Artists like Cocteau Twins, Black Tape for a Blue Girl, and The Changelings are popular among Fairy Goths, providing a melodic backdrop to this enchanting Goth style.
15. Health Goth Style
One of the most intriguing offshoots of the Goth subculture is the advent of Health Goth during the 2010s.
The trio shared images depicting hi-tech, dystopian styles and artwork, where ‘health’ conjured up images of sterile environments, biomechanics, and transhumanism.
What began as an internet meme transformed into a real-life fashion phenomenon, with Health Goth fashion style showcasing black, futuristic sportswear that draws aesthetic inspiration from the realms of science fiction.
The designs are reminiscent of the costumes from iconic films like The Matrix and Blade Runner but not exclusive to Goth-rock fans; enthusiasts of hip-hop, grime, techno, and electronica genres are also sporting this trend.
Overall, the Health Goth is a contemporary interpretation of the goth look, designed for the 21st century and beyond, linked to the sports Goth look popularized by US metal bands like Korn in the late 90s.
Even mainstream sportswear brands such as Nike and Adidas have caught onto the trend, producing workout wear inspired by the Health Goth style.
16. Industrial Goth Style (Rivethead)
Emerging in the 80s in parallel to Goth in the US, the Rivethead (Industrial Goth) dressing style represents a unique marriage of a darker, grittier expression with the strictness of military aesthetics and industrial elements of metropolitan areas.
Aesthetics of punk fashion, such as mohawks dyed in striking colors and fetish wear featuring black leather and PVC, are typical in the Rivethead fashion style.
The style integrates modern primitive body modifications like tattoos and piercings to emphasize a post-apocalyptic, dystopian influence inspired by movies like Mad Max and Strange Days and novels like William Gibson’s Sprawl trilogy.
Rivethead fashion embodies a stripped-down, utilitarian aesthetic as “street survival wear.” The idea is to make a statement with as few fashion components as possible.
Male attire includes black, gray, or olive tank tops, cargo pants, combat boots, shaved heads, or with dreadlocks or mohawks.
Accessories incorporate industrial nails, screws, cogs, black PVC and leather corsets, miniskirts, and stiletto boots.
The style is popularized by the subculture’s icons like Marilyn Manson, Trent Reznor, and Emily Autumn.
17. Emo Goth Style
Introduced in the late ’90s and early 2000s, the Emo Goth fashion style is built on the fusion of Emo and Goth aesthetics.
The Emo subculture, shorthand for Emotion or Emotive Hardcore, has roots in alternative rock, metal, and Grunge music and is very popular among teenagers.
Instead, Emo Goth fashion is casual and comfortable, with a staple wardrobe and skinny jeans, band t-shirts, and Converse sneakers or boots.
Still, Emo Goth fashion incorporates a darker, sleek Goth aesthetic.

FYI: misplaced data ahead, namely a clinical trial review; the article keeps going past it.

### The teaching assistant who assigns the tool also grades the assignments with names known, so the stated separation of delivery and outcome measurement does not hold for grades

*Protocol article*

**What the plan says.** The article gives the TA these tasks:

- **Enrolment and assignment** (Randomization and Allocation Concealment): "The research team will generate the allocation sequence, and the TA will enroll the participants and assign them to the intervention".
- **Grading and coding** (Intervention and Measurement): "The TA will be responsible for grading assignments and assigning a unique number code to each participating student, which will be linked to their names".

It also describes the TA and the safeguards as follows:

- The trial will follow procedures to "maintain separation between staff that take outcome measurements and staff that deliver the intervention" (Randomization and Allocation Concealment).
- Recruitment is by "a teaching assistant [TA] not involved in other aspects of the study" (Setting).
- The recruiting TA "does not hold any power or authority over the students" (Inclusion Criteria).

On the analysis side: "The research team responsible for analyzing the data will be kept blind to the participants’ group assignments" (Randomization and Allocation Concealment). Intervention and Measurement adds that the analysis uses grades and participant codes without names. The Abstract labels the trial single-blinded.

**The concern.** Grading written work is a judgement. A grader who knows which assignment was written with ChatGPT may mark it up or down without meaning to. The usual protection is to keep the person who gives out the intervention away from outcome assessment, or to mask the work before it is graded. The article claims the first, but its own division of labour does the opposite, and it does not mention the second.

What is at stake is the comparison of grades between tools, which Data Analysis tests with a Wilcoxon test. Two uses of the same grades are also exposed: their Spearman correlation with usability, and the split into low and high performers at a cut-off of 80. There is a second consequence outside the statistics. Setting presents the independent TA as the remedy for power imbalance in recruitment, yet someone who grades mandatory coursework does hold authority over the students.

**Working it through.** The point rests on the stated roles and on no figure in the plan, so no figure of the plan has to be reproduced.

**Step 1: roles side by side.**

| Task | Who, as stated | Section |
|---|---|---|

It’s not uncommon to see dark eye makeup and dark hair, either styled sleek or voluminous.
Accessories feature symbols associated with Goth culture, such as skulls, bats, and coffins.
Leather accessories or jackets, along with studded bracelets and belts, may be included to infuse the look with a hint of punk edginess.
Piercings on the nose, eyebrows, lips, and ears are common, and in line with other Goth types, pale skin is a characteristic trait of Emo Goths.
18. Gothic Lolita Style
Gothic Lolita, or GothLoli, is a fashion style that merges the aesthetics of Western Goth fashion with the intricacies of the Japanese Lolita style.
Unlike other gothic styles, Gothic Lolita is characterized by a polished, cute, and conservative appearance. Makeup is applied in a soft and feminine style using natural shades of pink, red, and brown.
This eclectic fashion style uses a palette of dark colors and a substantial amount of black.
Platform boots are replaced with low to mid-height Mary Janes and Tea Party shoes, and lace umbrellas, wigs, and knee-high socks add to the overall aesthetic.
The attire has Victorian-era details such as lace and ribbons, which look vintage and nostalgic. Gothic Lolita style incorporates petticoats, bloomers, bell-shaped skirts or dresses, and tailored blouses in black adorned with frills and buttons.
Accessories and prints are crucial in creating the Gothic Lolita look; bats, coffins, crosses, rosaries, top hats, headbands, bows, and parasols are critical. Footwear consists of black Lolita boots or Mary Jane shoes adorned with bows.
Gothic Lolita was introduced by a Japanese musician and was adopted by prominent GothLoli icons such as Moon Kana, Caroline Charonplop Kyary, and Mana.
19. Pin-up Goth Style (Gothibility)
Pin-up Goth is an exotic and unusual amalgamation of different styles: Elvis Presley’s flair, the rock rhythms of The Cramps, the vintage feel of old horror movies, and a hint of lounge style.
Gothabilly has its roots in “Rockabilly,” a style derived from American 1950s rock n roll, and “Psychobilly,” a subgenre that emerged in the 1980s, combining punk rock with a strong rockabilly influence.
In a nutshell, Gothabilly is a fascinating blend of the playful and the macabre, incorporating bright colors, retro aesthetics, and a distinct rock and roll edge.
Accessories are essential to the Gothabilly style, with platforms, garters, corsets, and cherry-themed jewelry being common choices.
The bright colors of the outfits contrast with the vivid tattoos, a key feature of the Gothabilly aesthetic.